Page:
Swiss actor, director and photographer Vincent Perez (The Crow: City of Angels, Queen of the Damned, Cyrano de Bergerac) is screening his latest, The Edge of the Blade, a period piece about dueling and honor, in the Horizons section of the 57th Karlovy Vary International Film Festival.
His fourth feature as a director is set in Paris in 1887, when duels were still common despite being prohibited by law. It premiered at the Munich film festival just a day before screening at the big cinema event in the Czech spa town. Perez also wrote the screenplay with his wife, French actress and screenwriter Karine Silla Perez.
The Edge of the Blade focuses on Clément Lacaze (portrayed by Roschdy Zem), a sword master and teacher at a fencing school whose nephew gets challenged to a duel by the more experienced Colonel Berchère (played by Perez himself). Meanwhile, feminist Marie-Rose Astié de Valsayre (Doria Tillier) fights for women’s rights and social change.
Perez talked to The Hollywood Reporter about why he decided to make a movie about swordplay, how his research saw him dive deep into the history of dueling, the connections between his historical film and modern life and how he approached the dual roles of director and actor.
Why did you want to explore the topic of duels more deeply, and why now?
I’ve always felt that there is a movie missing about that matter, especially in France, because dueling was really part of everyday life for centuries — since the Middle Ages — and it stuck around until the Second World War. And I had that dream to make a film about it. But it took me years to find the right window, and then I kind of forgot about it. Then a friend of mine, Jean Dujardin (The Artist), told me: “Vincent, I have a duel in the film that I’m doing with (Roman) Polanski (in An Officer and A Spy). You should make a film about the duels.” So he reopened that Pandora’s box. And I went back home and started to do research.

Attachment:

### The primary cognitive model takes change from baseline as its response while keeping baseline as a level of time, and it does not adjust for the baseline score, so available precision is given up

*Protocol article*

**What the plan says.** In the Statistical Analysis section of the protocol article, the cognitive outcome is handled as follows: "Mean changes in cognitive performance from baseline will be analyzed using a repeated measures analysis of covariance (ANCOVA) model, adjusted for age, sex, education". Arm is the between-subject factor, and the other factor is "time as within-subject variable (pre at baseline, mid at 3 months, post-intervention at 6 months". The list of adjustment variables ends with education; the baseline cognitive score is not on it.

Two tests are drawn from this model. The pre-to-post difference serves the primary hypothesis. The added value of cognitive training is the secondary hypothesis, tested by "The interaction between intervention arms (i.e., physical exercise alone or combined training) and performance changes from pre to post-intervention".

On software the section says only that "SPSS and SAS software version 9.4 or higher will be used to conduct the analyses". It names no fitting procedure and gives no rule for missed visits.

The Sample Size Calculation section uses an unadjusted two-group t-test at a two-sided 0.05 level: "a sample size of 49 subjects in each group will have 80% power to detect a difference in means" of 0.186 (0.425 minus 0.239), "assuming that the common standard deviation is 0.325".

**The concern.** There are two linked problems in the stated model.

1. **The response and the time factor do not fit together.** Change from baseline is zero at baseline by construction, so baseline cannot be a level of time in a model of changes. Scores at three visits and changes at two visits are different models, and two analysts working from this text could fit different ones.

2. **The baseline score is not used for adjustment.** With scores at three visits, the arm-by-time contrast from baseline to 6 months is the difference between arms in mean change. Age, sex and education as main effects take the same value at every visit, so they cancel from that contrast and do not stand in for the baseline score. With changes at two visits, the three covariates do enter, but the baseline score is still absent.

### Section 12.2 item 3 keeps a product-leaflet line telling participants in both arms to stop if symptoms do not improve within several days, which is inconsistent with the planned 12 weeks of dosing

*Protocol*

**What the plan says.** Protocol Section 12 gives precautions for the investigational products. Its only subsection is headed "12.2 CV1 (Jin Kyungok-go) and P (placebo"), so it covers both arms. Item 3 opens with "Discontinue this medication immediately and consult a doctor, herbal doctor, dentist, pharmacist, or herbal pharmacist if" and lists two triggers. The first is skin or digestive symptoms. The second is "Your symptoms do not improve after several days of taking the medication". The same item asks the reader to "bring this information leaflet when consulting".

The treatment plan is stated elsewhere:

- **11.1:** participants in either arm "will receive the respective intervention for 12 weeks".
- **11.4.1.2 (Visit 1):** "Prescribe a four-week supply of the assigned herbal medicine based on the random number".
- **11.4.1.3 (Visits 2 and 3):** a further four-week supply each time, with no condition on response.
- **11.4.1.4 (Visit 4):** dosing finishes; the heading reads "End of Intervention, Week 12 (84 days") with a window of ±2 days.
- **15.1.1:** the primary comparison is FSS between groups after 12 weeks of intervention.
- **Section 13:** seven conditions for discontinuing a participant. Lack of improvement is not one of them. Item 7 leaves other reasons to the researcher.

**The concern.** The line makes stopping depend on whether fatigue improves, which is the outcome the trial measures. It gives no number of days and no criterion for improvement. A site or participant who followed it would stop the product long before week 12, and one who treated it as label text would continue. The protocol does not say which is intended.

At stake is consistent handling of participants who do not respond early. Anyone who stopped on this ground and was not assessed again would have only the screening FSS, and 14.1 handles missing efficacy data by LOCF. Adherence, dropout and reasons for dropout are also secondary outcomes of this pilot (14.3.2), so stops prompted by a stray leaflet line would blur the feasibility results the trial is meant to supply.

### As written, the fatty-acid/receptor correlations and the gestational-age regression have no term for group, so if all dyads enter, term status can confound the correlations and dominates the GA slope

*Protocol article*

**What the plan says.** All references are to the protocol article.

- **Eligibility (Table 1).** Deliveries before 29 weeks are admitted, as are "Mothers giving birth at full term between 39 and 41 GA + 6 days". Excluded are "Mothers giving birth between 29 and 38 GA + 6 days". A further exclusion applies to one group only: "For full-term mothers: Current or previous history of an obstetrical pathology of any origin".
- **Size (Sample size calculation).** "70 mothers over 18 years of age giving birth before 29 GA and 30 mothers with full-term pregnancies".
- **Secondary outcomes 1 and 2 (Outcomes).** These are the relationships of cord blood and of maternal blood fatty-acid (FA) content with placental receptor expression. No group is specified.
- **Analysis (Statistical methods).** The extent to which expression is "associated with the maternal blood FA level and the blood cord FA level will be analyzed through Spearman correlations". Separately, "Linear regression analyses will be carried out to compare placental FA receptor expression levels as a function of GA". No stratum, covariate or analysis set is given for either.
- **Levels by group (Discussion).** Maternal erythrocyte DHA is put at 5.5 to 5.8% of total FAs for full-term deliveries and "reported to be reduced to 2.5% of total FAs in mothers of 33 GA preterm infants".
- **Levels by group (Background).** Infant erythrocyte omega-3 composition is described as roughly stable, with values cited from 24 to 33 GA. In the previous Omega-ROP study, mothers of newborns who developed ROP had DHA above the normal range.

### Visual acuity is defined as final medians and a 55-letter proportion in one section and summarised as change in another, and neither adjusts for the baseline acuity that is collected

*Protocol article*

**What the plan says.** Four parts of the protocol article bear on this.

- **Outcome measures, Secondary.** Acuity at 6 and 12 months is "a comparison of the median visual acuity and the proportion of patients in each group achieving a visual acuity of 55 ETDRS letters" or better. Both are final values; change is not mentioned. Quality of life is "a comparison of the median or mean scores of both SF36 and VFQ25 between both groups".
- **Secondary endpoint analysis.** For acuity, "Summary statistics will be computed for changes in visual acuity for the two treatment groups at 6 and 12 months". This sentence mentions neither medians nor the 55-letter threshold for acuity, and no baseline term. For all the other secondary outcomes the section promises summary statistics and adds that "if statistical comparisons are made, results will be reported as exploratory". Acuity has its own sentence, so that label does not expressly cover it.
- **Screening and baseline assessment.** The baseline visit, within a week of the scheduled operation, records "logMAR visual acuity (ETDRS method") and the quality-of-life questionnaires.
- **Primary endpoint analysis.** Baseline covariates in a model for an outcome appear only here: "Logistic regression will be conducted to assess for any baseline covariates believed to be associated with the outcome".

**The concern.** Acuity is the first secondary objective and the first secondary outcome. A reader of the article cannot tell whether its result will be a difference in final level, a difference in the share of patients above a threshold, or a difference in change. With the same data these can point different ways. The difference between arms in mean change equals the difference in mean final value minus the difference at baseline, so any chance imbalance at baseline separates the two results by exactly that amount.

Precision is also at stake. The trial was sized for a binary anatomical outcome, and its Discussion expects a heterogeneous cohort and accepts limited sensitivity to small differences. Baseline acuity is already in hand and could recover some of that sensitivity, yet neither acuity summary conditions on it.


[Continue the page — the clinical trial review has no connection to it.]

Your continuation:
I found these incredible documents, a kind of agenda of duels between 1881 and 1889, a list of all the duels that were happening during those years. And it was incredible. It’s like one duel every day. And it shows the reasons why and the people involved and the witnesses’ names, most of it was handwritten. I saw that a name that was coming back all the time: Tavernier, the character played by Guillaume Gallienne in the film. I found out that this Tavernier was very well known at the time for his knowledge of duels, how to organize a duel. So he wrote a book called The Art of the Duel. Everything was in it: all the protocols, how to prepare yourself for a duel, what to eat, what to put on your legs when they are sore, how to choose a good witness, what qualities he has to have, and then 100 ways of training and 100 ways of having a duel with the sword, 100 ways of fighting with pistols because there are 100 ways, and the saber, which was for the military. So I discovered that world. There are no stories in the book, there are no characters in it. But the protocol was very precise.
From there, I started to read the press from that time, I started to look at the stories about duels and I discovered many, many, many. And slowly the characters came about quite naturally. Then I read about the sword masters. They were like the Marvel superheroes at the time. They were like heroes and people were looking at them like that, because they were courageous and had great strength and power.
How about your strong female character, Marie-Rose Astié de Valsayre?
Through my research in the press, I discovered Mary-Rose. She really existed, and I discovered that she was involved in duels and that she created the first female fencing league and that she had someone who was destroying her reputation through Le Petit Journal, a very famous newspaper at the time. He (portrayed in the movie by Damien Bonnard) was always making fun of her, destroying her reputation, saying to everyone in the press that she was crazy and all this. And I was like: oh my god this is so incredible. And then I discovered that she provoked him and challenged him many times to duels and that he refused. So I slowly built up the story with my wife.